Is a clinical trial right for you or your loved one?

Clinical trials and clinical studies use human volunteers to learn more about the cause, treatment, and prevention of diseases. There can be no cure for Alzheimer’s and dementia without clinical trials. But is participating in a clinical right for you or your loved one? The answer depends on the kind of trial and what you hope to gain by participating.

What are the types of clinical trials?

There are two types of Alzheimer’s treatment trials: Treatment aimed at reducing Alzheimer’s and dementia symptoms and treatment aimed at stopping disease. The first kind one involves new drugs and variations of current medications symptoms. For example, a trial might test a new dosage of a current drug, a new timing of administration, or its effectiveness when combined with other medications. The other type of treatment trial is similar, but it’s aimed at slowing or stopping the disease altogether with new drugs.

But volunteers don’t need to enroll in drug trials to participate in the search for a cure for Alzheimer’s. Clinical studies are the same as clinical trials, but they cover more than drug treatment. Studies can test preventative measures, cognitive stimulation, exercise, diet, and supplementation. Besides clinical research, there are also diagnostic studies, prevention trials, quality of life studies, and other online studies.

Why would my loved one or I want to participate in a clinical trial?

One of the main reasons people volunteer for clinical trials is to access treatments unavailable to the public or an experimental approach using existing treatments. Such trials don’t guarantee a different outcome, but for many patients, playing an active role in their treatment gives them a sense of greater control.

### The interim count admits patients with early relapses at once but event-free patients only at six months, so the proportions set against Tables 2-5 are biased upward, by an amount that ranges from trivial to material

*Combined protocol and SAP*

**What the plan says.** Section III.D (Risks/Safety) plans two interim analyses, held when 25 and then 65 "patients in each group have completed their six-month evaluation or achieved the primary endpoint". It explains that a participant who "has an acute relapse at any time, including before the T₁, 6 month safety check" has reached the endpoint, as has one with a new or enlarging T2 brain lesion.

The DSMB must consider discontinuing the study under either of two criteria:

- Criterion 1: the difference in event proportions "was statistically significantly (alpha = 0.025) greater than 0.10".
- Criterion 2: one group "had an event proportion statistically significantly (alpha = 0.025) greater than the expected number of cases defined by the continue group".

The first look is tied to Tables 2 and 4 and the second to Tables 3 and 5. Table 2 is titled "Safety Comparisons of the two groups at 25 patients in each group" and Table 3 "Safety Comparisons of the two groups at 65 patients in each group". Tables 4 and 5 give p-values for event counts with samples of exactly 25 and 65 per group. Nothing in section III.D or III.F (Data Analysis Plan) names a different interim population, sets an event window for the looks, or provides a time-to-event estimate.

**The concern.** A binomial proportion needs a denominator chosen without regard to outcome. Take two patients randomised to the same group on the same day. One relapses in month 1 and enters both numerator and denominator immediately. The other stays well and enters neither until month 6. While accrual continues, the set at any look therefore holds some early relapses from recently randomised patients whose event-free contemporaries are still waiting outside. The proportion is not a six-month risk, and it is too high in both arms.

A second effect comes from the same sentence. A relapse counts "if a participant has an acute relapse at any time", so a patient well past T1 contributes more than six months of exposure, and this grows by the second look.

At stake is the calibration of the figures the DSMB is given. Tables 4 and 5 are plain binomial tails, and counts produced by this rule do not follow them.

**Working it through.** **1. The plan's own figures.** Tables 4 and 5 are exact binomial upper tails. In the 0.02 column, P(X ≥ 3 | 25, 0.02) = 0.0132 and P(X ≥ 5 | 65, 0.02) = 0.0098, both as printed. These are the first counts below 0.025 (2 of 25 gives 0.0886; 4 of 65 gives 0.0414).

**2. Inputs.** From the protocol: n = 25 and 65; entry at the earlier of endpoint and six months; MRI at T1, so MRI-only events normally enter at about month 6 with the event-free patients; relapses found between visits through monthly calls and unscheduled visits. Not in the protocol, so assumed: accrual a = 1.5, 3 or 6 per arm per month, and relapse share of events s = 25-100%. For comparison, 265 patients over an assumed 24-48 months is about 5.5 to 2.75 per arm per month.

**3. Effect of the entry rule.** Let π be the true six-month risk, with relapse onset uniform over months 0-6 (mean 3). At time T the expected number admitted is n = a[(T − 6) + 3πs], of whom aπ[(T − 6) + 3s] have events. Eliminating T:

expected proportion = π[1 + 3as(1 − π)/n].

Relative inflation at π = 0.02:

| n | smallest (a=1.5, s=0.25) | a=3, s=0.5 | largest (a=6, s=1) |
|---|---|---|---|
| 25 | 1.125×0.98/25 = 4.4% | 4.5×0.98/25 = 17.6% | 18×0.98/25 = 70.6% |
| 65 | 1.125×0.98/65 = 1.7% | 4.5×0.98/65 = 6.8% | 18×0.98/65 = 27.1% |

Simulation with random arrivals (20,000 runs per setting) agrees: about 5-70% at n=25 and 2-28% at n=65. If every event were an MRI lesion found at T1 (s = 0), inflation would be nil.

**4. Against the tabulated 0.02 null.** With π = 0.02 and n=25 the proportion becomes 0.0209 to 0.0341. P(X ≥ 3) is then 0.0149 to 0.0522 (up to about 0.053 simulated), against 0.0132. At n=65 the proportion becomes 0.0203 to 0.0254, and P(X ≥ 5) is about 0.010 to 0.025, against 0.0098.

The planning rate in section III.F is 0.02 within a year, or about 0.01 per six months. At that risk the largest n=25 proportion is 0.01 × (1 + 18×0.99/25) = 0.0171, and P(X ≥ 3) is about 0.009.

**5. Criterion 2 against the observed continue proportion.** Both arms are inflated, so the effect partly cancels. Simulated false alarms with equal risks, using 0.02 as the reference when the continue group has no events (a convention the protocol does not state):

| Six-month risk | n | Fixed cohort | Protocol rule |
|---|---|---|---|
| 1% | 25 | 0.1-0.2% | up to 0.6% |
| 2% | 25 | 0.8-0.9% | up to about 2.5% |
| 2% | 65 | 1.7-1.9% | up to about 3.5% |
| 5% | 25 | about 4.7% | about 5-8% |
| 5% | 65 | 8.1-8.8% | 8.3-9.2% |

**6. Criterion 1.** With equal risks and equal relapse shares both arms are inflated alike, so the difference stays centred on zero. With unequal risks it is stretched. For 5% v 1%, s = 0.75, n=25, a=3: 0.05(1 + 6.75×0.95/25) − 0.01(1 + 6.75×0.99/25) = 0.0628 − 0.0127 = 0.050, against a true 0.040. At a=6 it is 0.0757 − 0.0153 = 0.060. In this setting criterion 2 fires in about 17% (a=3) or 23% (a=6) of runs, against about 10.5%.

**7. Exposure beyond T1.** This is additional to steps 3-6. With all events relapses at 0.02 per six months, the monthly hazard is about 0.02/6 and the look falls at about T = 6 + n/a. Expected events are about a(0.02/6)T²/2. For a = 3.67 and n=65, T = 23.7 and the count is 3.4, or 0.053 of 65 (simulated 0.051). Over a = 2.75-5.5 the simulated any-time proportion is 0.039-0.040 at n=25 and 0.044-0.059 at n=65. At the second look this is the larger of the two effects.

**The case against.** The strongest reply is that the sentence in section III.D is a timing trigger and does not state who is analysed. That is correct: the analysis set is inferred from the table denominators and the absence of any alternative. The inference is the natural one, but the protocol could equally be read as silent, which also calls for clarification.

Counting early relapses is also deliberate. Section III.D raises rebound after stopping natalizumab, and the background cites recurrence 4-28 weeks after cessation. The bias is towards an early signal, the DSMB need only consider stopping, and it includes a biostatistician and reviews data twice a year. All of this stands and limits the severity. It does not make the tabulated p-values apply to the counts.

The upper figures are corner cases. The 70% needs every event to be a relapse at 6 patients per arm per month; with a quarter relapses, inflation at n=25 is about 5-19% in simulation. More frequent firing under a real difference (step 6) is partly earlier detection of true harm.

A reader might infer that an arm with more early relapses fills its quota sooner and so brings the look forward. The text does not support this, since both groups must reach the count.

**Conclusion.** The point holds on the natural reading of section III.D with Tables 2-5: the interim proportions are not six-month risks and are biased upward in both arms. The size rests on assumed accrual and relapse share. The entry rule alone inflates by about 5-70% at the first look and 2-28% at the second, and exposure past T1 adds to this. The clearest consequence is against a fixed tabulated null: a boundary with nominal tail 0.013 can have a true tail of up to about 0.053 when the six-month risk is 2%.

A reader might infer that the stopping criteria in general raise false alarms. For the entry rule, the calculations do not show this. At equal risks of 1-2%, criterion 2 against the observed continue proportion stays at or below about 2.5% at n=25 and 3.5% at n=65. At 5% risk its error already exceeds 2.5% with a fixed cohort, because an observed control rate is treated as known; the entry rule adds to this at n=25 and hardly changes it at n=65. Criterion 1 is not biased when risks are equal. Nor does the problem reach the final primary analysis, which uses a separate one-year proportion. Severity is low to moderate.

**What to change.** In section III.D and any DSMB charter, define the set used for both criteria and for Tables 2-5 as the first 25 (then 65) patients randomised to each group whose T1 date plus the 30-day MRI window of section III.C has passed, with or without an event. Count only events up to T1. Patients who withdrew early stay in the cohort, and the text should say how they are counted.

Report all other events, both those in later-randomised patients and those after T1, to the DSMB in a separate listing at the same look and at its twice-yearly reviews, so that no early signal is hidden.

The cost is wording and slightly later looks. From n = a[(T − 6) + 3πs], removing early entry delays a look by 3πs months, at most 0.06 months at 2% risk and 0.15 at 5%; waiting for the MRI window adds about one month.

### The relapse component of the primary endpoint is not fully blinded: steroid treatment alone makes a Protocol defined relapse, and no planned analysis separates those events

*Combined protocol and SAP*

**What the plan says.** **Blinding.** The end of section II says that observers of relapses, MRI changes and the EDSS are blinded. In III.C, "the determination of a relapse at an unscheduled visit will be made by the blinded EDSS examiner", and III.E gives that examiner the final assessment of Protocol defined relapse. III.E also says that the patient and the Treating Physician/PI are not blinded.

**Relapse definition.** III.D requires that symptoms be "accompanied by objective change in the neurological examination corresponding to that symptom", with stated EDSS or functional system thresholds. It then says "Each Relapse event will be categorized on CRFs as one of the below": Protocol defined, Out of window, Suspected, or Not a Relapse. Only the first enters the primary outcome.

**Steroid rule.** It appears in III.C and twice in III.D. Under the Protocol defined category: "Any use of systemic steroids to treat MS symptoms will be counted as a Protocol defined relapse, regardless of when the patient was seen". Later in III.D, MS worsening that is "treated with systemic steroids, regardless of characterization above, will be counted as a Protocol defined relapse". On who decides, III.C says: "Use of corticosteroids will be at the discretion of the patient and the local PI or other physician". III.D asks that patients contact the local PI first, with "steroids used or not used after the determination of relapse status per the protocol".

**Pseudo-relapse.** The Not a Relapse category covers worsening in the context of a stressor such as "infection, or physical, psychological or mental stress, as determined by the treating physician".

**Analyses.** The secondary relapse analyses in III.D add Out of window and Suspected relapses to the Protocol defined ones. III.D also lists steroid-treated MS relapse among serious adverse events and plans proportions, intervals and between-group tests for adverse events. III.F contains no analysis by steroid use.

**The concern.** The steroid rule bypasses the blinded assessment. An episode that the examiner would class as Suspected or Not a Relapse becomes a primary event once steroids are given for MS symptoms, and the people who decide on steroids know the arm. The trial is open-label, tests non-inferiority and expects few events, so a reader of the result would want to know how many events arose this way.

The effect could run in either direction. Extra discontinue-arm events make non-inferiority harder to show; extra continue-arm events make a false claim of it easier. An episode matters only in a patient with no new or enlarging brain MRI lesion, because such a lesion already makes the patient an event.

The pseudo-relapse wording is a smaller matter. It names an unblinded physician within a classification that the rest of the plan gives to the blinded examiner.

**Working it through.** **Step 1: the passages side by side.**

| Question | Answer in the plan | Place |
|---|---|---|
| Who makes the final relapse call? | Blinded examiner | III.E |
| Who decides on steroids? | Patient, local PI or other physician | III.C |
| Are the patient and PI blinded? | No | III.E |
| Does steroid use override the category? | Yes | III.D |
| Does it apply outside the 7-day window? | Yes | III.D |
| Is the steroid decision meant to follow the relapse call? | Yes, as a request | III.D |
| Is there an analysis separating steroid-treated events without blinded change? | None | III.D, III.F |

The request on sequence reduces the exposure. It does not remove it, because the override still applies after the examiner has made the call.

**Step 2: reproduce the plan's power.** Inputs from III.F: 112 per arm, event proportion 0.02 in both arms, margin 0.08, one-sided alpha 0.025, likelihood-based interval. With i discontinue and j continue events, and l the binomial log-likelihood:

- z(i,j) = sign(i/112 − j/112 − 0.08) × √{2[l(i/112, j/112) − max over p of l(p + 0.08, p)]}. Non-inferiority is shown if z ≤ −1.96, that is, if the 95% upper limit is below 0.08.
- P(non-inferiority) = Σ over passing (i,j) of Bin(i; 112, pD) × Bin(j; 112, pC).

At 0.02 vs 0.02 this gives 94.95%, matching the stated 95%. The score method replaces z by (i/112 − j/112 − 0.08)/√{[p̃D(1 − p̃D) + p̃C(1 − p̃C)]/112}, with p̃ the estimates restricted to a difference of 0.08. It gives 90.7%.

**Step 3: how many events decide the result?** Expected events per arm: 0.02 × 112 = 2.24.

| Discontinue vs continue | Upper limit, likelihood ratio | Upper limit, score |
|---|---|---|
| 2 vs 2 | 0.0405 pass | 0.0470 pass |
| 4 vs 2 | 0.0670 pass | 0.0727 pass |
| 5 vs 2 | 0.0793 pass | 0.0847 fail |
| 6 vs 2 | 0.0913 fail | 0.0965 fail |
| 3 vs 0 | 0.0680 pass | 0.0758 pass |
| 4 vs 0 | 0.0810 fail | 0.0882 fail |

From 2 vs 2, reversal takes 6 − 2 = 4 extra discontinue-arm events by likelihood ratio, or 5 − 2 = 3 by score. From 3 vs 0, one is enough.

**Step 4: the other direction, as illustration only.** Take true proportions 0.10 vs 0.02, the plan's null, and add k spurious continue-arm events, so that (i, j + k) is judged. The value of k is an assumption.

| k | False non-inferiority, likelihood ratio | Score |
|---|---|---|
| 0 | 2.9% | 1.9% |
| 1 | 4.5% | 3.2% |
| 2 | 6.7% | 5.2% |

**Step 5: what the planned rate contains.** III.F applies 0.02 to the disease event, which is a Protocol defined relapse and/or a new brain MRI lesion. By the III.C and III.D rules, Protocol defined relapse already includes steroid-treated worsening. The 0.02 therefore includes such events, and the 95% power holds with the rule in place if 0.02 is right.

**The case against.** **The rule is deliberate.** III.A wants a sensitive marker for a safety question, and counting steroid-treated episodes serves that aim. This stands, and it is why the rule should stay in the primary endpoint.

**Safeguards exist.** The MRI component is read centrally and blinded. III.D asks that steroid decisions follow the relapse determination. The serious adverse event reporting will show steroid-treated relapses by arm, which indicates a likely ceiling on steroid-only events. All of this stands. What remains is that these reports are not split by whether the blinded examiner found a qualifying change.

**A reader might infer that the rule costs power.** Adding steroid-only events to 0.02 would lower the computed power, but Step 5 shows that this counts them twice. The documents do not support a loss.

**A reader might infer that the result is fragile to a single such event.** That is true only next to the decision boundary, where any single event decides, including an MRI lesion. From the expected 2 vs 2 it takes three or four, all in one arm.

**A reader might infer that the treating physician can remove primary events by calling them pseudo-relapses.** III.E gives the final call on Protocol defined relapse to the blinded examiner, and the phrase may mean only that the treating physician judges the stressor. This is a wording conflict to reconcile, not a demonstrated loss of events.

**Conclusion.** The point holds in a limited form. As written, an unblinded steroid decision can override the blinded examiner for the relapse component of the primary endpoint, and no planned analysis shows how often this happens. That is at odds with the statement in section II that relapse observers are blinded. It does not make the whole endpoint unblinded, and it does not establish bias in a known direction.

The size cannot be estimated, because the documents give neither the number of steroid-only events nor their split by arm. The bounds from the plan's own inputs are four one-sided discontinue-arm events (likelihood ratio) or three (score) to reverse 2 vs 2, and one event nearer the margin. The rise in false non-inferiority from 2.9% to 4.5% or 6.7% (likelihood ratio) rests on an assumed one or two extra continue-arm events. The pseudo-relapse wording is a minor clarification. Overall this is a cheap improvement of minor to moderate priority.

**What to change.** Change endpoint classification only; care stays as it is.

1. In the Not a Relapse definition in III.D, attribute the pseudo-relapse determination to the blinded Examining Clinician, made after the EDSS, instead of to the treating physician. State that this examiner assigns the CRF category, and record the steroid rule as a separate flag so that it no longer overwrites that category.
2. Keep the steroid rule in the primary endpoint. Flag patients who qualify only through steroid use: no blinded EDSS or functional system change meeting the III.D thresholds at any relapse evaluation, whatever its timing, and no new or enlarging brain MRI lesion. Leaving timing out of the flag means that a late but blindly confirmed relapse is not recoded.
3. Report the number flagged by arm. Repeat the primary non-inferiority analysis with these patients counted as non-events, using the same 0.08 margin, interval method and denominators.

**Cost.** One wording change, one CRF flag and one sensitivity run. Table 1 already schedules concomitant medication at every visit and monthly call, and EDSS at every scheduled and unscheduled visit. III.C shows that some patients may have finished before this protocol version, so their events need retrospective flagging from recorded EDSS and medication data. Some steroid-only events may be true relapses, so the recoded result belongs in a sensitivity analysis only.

Most studies offer excellent healthcare at well-known centers, so participants receive exceptional care. Studies show that overall, trial participants tend to fare somewhat better than other patients, probably because of the high quality of care they receive.

Most importantly, there can be no prevention, treatment, or cure for Alzheimer’s without volunteers. Participating in a study gives hope to patients and their families, including generations to come.

Why would a patient or family NOT want to participate in a clinical trial?

Patient safety comes first in all clinical trials. Any new treatment given must have strong evidence that it will be as effective as the current treatment, but there will still be risks, like uncomfortable side effects. Also, experimental treatments aren’t always more effective than existing treatments. Clinical trials are meticulous about ensuring that patients (or their proxies) understand the risks involved.

How do we enroll in a clinical trial?

If you or your loved one wants to participate in a clinical trial, plenty of resources are available. The Mayo Clinic has studies researching memory, healthy aging, dementia-related conditions, and more relating to gerontology. You can learn about what it takes to become a volunteer on their website as well.
The National Institute on Aging (NIA) currently supports 365 Alzheimer’s and dementia trials. These cover early-stage and late-stage clinical drug development, non-drug interventions, and care and caregiver interventions.

The Alzheimer’s Association also has a database tool called TrialMatch, a clinical trials matching service that connects patients, caregivers, and healthy volunteers to current studies.
You can also contact local assisted living facilities to guide you in the right direction. All of these resources (plus many more) could potentially lead you or a loved one to an eventual treatment or cure for the disease.

Our caregivers at Avalon Memory Care love on our residents every day. We focus on their overall quality of life with an individualized, flexible, and compassionate care system. If you would like to learn more, reach out to us at (972) 713-1383 or schedule a tour here.

By |2022-03-22T09:37:23-05:00March 22nd, 2022|Categories: Uncategorized|0 Comments